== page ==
On January 21, 2006, the next day, Ilan’s family receives the first in a series of ransom demands. The first demand is for 450,000 Euros (approximately $500K) an amount incalculably greater than his family’s ordinary middle class resources. The family contacts the Police. Working under the assumption that they are dealing with a routine case of extortion, the Police instruct the family to keep the abduction as quiet as possible while they pursue leads and zero in on the perpetrators.
On January 29, 2006, nine days after his abduction, Ilan is moved from the apartment to the boiler room of a neighboring building. In the interim, Didier Halimi, Ilan’s father, has become the voice of the family. Didier, extensively coached by a police psychologist, engages in numerous telephone negotiations with gang leader Youssouf Fofana. Ruth Halimi, on the other hand, is told to return to work and act in public as if everything is normal.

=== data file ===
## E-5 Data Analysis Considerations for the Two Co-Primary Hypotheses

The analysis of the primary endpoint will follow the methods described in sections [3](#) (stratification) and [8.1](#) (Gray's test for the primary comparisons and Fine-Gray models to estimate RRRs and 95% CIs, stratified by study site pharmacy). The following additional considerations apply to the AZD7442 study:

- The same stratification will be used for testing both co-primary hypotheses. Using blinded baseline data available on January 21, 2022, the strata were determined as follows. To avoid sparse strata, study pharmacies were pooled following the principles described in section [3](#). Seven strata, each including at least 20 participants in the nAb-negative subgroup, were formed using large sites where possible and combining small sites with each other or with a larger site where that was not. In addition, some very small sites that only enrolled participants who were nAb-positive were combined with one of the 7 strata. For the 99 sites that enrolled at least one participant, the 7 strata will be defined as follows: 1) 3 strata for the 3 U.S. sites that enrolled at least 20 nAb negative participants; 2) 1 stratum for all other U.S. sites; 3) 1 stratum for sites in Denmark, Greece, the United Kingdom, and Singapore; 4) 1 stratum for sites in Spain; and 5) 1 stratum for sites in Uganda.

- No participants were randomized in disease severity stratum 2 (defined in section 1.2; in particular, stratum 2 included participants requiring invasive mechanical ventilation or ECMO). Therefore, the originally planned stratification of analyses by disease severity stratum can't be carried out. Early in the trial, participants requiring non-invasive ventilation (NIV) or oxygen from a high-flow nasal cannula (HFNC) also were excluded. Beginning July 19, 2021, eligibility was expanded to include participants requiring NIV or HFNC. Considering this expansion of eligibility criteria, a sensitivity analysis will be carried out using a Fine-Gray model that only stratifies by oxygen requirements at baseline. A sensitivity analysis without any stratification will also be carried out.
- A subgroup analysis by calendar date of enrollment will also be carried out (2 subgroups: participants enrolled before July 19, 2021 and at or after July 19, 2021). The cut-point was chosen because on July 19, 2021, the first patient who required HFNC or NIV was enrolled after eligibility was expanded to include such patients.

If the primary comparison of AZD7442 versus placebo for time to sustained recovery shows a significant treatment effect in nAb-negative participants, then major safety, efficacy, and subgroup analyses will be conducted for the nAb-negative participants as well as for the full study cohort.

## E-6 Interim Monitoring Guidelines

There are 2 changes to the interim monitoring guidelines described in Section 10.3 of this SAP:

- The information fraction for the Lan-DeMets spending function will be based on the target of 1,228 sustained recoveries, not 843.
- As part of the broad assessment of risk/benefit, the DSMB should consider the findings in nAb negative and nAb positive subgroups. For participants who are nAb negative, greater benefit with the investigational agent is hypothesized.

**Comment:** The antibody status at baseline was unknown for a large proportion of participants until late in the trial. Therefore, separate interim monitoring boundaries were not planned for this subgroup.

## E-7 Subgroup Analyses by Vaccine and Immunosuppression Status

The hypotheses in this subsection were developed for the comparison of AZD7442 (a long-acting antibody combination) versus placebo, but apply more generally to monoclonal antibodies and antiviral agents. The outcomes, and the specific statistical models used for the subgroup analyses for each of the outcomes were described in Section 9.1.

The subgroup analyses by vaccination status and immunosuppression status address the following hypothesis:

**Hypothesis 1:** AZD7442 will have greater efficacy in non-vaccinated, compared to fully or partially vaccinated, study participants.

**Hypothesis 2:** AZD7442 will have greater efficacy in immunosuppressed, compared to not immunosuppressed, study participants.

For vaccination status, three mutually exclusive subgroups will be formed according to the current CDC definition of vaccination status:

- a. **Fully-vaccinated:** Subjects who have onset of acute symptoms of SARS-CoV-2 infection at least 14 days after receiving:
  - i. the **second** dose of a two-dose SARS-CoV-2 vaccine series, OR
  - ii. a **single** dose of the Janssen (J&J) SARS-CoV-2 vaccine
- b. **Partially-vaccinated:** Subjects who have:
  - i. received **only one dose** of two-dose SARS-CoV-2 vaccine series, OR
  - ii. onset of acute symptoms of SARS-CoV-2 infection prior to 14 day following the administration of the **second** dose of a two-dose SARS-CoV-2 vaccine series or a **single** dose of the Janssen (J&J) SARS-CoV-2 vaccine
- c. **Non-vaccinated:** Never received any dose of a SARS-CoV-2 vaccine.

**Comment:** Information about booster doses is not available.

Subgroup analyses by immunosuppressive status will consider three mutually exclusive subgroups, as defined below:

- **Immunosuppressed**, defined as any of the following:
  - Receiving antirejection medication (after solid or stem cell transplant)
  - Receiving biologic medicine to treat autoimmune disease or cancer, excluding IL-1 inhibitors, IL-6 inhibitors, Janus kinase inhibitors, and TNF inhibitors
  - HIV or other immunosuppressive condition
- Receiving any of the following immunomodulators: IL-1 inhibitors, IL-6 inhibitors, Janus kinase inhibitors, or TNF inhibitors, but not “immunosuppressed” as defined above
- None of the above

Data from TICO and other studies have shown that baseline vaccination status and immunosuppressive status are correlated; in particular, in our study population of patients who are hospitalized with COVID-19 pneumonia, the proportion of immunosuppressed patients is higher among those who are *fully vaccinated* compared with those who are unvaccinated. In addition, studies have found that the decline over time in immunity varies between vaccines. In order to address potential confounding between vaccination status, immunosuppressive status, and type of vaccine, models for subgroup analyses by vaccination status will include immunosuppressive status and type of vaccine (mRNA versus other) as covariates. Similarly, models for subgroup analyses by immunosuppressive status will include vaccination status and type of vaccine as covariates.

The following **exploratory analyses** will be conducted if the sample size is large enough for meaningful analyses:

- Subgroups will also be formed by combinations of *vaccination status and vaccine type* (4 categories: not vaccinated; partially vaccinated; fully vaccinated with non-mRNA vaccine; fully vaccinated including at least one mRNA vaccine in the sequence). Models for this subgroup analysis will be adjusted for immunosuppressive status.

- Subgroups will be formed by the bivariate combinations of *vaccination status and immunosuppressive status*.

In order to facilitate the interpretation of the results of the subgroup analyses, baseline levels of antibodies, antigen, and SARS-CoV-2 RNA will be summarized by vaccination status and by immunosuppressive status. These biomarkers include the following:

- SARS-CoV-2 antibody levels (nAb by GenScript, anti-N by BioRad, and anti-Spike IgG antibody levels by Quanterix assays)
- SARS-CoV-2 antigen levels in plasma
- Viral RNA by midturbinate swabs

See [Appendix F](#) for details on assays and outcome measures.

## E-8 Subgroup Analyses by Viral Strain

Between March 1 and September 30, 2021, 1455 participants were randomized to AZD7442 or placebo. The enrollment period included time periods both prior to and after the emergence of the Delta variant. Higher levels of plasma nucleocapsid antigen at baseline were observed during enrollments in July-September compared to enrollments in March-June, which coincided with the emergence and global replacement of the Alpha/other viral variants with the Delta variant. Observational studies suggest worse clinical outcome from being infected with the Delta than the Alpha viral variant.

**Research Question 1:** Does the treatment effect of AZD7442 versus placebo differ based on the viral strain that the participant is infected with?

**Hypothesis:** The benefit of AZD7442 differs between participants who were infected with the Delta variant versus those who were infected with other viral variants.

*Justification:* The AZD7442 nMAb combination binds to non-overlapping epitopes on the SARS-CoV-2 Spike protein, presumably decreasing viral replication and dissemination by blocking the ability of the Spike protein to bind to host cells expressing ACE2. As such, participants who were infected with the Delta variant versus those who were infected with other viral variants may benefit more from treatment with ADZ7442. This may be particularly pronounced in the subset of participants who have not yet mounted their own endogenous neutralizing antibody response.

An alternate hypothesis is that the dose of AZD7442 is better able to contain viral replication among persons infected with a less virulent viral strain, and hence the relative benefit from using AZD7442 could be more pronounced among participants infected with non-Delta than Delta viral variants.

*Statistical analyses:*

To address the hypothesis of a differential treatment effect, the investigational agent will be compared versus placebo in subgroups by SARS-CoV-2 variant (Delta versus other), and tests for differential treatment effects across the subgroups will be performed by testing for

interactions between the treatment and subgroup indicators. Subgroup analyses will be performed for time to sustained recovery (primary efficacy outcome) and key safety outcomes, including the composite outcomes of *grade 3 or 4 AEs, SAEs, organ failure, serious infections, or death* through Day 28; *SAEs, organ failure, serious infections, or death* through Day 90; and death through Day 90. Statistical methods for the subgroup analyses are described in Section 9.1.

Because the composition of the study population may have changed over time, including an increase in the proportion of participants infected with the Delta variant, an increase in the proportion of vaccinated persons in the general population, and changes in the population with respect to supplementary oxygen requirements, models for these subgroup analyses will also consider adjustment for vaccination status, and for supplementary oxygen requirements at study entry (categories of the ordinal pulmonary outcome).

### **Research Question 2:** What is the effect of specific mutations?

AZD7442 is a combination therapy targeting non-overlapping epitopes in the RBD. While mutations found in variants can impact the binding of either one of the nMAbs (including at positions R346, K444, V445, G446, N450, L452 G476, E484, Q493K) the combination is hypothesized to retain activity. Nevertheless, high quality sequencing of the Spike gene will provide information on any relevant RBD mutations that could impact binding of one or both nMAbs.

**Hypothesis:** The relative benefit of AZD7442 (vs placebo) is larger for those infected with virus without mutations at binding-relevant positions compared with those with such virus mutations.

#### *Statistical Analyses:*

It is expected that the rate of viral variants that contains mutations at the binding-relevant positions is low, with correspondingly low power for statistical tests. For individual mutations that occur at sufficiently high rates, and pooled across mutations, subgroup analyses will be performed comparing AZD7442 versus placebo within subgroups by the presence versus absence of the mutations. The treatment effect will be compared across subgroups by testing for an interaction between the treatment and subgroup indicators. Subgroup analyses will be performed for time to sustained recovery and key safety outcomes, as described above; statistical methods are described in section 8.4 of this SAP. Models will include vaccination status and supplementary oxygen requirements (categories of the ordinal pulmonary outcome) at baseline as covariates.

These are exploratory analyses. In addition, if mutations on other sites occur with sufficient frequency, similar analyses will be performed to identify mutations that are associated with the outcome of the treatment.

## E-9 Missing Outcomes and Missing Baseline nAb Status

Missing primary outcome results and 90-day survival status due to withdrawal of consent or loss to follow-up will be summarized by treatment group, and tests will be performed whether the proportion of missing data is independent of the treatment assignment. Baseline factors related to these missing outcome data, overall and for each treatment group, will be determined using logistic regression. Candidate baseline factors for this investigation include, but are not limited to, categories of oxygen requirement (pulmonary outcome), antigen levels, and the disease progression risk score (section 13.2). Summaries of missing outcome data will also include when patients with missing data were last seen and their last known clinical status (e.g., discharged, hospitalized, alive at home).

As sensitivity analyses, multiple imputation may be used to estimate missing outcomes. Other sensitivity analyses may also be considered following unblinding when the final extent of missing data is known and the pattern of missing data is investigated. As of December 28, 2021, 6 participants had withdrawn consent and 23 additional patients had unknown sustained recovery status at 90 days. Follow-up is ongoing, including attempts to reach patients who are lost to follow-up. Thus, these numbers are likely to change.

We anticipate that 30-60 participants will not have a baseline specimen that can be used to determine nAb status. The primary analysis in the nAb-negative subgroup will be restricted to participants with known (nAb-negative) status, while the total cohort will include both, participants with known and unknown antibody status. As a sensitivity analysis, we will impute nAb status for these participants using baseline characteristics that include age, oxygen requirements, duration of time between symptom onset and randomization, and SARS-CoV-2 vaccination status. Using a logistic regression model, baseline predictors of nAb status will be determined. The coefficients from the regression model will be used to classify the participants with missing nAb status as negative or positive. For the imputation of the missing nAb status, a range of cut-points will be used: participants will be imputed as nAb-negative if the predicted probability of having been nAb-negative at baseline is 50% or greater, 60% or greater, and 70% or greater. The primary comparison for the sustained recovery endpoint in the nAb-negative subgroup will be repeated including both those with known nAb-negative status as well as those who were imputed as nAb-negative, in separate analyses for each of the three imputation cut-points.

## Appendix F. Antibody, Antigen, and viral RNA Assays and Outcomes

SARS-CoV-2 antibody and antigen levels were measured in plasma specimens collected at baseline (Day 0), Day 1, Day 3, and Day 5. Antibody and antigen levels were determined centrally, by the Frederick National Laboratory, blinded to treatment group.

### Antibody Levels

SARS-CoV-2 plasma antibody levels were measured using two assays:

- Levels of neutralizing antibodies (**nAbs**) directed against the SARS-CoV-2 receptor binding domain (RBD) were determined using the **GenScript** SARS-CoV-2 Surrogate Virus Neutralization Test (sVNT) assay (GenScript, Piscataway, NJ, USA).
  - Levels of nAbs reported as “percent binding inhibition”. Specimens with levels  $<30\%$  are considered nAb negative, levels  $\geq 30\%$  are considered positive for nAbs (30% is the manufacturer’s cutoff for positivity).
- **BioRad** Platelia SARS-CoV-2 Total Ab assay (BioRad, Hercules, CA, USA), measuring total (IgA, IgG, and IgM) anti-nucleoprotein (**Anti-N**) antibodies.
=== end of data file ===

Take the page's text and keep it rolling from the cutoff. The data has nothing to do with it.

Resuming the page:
Unable to get money from Didier Halimi, Youssouf Fofana contacts a Rabbi who has had no prior relationship with the Halimi Family. When they demand ransom money from him, the Rabbi immediately contacts the Police. At this point, the Halimis realize their son was abducted because he was Jewish, but the Police continue to treat the case as extortion, rejecting any Anti-Semitic implications.
On February 13, 2006, twenty-four days after his abduction, Ilan is found in the woods near the train tracks at Sainte-Geneviève-des-Bois (about 15 miles south of Paris). He dies on route to the hospital.
On February 23, 2006, ten days after Ilan’s death, Youssouf Fofana is arrested in Côte d’Ivoire (his parents’ homeland). On March 4, 2006, Fofana is extradited to France.